Richard Lyle "Dick" Daniel, a retired Baltimore County public school music instructor who played with and led several jazz bands, died Monday of heart failure at Holy Spirit Hospital in Camp Hill, Pa.
The longtime Finksburg resident was 79.
The son of a paper mill worker and a homemaker, Mr. Daniel was born and raised in West Point, Va., where he graduated in 1950 from West Point High School.
He served in the Air Force until 1951, when he was given an honorable medical discharge.
Mr. Daniel, who began his music lessons when he was 12 and played with big bands in high school, entered Shenandoah Conservatory in Winchester, Va., where he earned a bachelor's degree in 1956 in music education and majored in the saxophone.
He later earned a master's degree in 1964 in music from the University of Maryland, College Park, and also took additional classes at Loyola College.
An instrumental music teacher, Mr. Daniel began teaching at the old Pikesville Elementary School and later joined the faculty of Franklin High School, where he taught for more than 20 years.
Called "Mr. D." by his students, Mr. Daniel spent a decade teaching music at Owings Mills High School before retiring in 1986.
Larry Leeds, who now owns and operates Leeds' Band Instrument Repair in Finksburg, had studied music with Mr. Daniel at Pikesville Elementary School.
"That was around 1956 and I was studying clarinet," recalled Mr. Leeds. "As a teacher, he was wonderful, and one heck of a guy. I never saw him get mad or frustrated and he always had positive suggestions for his students."
He added: "Dick Daniel was one of those guys back in the day who were super people when it came to teaching music. They were dedicated and made the experience both fun and fine."
In 1968, he took the Franklin High School Band to Mexico City where it performed at the Olympics held there that year.
His professional memberships included the Music Teachers Association and Band Directors of Maryland.
In addition to his teaching, during the 1970s, Mr. Daniel also taught music at what is now McDaniel College, and for years, played in numerous jazz bands.
"I've been a longtime friend of Dick's since moving to Carroll County and we performed together and with other different groups in the county," said James A. "Jim" Mayola, who is the assistant director of the office of career services at McDaniel College.
"He was my sax player with my Standard Delivery Combo until he went into the hospital earlier this year. He was a lot of fun to play with. He had lots of energy and people liked watching him on stage," said Mr. Mayola.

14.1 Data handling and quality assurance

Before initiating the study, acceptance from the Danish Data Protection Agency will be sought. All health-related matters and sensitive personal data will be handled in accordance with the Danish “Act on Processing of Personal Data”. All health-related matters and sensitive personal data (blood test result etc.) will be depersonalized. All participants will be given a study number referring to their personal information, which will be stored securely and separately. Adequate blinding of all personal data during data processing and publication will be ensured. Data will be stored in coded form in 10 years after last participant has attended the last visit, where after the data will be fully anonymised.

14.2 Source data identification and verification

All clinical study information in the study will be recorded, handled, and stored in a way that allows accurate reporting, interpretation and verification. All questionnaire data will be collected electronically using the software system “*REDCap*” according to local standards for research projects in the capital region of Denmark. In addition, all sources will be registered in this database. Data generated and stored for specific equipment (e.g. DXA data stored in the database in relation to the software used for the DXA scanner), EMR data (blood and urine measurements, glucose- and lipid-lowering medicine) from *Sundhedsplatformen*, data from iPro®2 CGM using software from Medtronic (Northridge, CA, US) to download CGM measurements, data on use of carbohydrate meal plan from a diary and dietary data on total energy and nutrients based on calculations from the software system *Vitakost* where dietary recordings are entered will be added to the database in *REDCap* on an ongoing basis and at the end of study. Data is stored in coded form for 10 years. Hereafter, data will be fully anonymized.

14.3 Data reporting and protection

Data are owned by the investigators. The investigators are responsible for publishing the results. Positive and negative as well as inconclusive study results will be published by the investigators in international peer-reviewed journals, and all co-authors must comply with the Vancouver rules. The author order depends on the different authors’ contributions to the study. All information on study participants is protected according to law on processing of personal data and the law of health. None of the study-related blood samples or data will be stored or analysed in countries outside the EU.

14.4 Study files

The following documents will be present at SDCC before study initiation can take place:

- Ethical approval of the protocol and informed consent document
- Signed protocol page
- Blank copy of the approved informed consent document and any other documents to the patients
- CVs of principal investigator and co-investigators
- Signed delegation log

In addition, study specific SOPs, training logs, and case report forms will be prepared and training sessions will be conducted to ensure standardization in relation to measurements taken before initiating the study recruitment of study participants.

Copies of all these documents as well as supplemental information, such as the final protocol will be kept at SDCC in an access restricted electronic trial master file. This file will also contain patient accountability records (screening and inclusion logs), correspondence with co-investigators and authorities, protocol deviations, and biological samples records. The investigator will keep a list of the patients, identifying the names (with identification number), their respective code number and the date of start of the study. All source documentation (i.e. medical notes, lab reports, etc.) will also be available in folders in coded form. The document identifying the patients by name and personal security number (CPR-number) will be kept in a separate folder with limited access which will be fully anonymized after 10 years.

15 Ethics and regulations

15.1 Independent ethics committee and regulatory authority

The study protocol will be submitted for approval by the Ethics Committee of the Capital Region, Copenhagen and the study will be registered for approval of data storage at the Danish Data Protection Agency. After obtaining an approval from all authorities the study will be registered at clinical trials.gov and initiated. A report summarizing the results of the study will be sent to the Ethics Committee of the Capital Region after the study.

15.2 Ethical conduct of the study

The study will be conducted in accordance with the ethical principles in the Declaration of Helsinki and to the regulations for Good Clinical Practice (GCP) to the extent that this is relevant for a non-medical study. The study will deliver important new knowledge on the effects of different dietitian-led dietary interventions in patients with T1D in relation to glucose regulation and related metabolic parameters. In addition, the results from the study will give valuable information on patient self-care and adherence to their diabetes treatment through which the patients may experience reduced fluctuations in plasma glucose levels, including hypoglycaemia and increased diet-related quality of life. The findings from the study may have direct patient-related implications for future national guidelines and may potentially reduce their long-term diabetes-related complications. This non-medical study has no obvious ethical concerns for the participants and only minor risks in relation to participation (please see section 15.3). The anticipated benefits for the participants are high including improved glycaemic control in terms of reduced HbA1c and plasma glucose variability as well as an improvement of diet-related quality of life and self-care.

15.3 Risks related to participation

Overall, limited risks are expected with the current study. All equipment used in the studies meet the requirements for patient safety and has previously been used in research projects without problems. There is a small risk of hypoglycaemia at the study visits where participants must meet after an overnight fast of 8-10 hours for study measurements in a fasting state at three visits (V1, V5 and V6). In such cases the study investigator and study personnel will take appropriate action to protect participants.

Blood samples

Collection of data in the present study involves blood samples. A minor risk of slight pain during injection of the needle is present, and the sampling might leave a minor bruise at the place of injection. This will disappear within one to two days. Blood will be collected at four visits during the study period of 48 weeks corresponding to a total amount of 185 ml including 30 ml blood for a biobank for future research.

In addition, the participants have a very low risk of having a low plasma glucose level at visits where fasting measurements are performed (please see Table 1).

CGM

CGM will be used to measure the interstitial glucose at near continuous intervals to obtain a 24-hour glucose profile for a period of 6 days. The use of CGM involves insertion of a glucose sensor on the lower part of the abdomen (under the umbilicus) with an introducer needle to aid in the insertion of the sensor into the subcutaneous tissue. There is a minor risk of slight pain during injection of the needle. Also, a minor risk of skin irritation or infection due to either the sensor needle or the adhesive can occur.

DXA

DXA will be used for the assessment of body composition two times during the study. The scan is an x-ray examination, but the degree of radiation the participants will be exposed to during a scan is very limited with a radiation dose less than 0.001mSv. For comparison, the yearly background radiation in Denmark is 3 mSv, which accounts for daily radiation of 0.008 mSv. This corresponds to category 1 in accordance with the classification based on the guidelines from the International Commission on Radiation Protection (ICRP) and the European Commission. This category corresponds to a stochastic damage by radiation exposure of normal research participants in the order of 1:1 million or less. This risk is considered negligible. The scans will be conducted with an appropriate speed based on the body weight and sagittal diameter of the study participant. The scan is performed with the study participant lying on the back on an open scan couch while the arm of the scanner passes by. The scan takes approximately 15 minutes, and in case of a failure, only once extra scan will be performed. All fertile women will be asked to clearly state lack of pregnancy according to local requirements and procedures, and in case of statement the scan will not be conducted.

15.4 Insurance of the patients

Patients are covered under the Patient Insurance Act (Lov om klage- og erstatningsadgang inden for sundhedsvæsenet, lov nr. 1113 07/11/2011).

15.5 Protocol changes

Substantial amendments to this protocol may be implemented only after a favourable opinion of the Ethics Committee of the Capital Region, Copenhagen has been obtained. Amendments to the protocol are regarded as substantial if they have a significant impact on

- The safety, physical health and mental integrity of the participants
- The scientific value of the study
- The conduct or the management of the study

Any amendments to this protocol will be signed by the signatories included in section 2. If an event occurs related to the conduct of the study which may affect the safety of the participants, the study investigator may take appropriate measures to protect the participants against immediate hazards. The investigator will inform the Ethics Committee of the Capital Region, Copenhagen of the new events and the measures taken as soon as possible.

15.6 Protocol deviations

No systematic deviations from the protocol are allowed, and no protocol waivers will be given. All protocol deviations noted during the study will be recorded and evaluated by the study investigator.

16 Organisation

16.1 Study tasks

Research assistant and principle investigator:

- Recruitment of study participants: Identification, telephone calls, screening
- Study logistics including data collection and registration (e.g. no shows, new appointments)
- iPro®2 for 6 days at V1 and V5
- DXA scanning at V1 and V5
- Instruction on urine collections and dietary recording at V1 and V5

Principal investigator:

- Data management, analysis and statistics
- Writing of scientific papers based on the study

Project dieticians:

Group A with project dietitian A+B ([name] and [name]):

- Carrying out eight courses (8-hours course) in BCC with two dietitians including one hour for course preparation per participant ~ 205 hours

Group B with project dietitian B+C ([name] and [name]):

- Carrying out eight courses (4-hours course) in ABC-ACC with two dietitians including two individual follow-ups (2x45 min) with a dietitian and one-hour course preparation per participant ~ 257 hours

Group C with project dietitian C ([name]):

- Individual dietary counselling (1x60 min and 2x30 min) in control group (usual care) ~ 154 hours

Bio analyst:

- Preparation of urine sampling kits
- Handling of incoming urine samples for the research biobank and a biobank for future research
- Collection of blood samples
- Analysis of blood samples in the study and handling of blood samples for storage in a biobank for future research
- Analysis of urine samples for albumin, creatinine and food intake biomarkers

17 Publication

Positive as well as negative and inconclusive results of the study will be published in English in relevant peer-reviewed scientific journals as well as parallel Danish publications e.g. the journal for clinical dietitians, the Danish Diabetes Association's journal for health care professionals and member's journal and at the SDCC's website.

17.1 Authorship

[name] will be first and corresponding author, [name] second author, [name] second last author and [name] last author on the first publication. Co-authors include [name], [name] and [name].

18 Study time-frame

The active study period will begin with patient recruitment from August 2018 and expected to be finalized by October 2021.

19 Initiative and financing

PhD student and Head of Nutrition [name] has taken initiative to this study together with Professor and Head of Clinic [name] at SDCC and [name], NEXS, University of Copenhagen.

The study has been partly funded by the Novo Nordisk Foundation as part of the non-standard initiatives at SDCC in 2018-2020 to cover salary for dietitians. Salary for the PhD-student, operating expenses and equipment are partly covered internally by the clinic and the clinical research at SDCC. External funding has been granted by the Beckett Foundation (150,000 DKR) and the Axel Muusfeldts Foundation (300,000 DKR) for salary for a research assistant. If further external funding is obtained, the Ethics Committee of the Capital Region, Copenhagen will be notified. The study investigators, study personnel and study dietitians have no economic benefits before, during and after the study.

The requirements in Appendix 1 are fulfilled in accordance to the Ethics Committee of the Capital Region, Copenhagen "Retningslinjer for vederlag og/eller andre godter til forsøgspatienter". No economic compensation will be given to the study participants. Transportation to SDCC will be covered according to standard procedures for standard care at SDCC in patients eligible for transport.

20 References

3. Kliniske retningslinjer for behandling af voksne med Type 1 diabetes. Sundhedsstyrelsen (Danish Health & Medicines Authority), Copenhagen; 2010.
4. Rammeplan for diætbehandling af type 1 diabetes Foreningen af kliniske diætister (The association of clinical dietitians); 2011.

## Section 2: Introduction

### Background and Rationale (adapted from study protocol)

"He was always very comfortable and exhibited great musicianship. He could also play all reed instruments," he said. "Dick also liked all kinds of music and was comfortable in any key."
Mr. Mayola said his friend was not averse to rehearsals.
"He actually liked to rehearse. He was very concerned that his style of playing matched that of the band," he said. "He told me that one of the highlights of his teaching career was taking his students to the Olympics."
Bill and Betsy Patterson, Carroll County musicians, were friends of 40 years and often performed together.
"I do a once-a-year benefit called the Big Band Merry Christmas and Dick always played tenor sax for me. He also played tenor sax in the Sousa Band," said Mr. Patterson. "My wife and he played in the Never Too Late Band at the Carroll Lutheran Village."
Mr. Patterson said that in retirement, his friend was able to play with five different groups and continued doing so until becoming ill earlier this year.
"Dick played a lot of the old standards and certainly enjoyed doing it," he said.
Barbara Patterson, who taught instrumental music in Carroll County public schools before retiring, plays both the clarinet and saxophone.
"We played together for years and traveled to jobs together. He was first alto sax and I was second," said Mrs. Patterson. "I went to the same conservatory as Dick, but a few years later and before I knew him and remember hearing all about Dick Daniel and his abilities."
She described him as a "very likable guy who always had a story to tell, which made him always interesting to be around."
Mr. Daniel, who had lived in Finksburg for 49 years, enjoyed building and flying radio-controlled airplanes and was a member of the Carroll County Flying Club.
He was married for 55 years to the former Estale Harris, a retired Baltimore County public school educator and musician, who is church organist at All Saints' Episcopal Church in Reisterstown and at Sacred Heart Roman Catholic Church in Glyndon.
Mr. Daniel was a communicant of All Saints' Episcopal Church, 203 E. Chatsworth Ave., where funeral services will be held at 11 a.m. Saturday.
In addition to his wife, Mr. Daniel is survived by two sons, Gregory Scott Daniel of Westminster and Christopher Todd Daniel of Sykesville; and two grandchildren.Copyright © 2015, The Baltimore Sun